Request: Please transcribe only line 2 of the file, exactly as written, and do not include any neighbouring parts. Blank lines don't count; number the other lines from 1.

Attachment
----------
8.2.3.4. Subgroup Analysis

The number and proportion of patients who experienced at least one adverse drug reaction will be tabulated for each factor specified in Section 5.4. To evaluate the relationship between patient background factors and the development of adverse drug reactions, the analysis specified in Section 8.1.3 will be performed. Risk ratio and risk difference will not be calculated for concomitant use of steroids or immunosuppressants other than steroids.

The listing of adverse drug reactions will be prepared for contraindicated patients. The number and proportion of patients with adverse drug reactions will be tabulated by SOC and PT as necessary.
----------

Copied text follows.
The number and proportion of patients who experienced at least one adverse drug reaction will be tabulated for each factor specified in Section 5.4. To evaluate the relationship between patient background factors and the development of adverse drug reactions, the analysis specified in Section 8.1.3 will be performed. Risk ratio and risk difference will not be calculated for concomitant use of steroids or immunosuppressants other than steroids.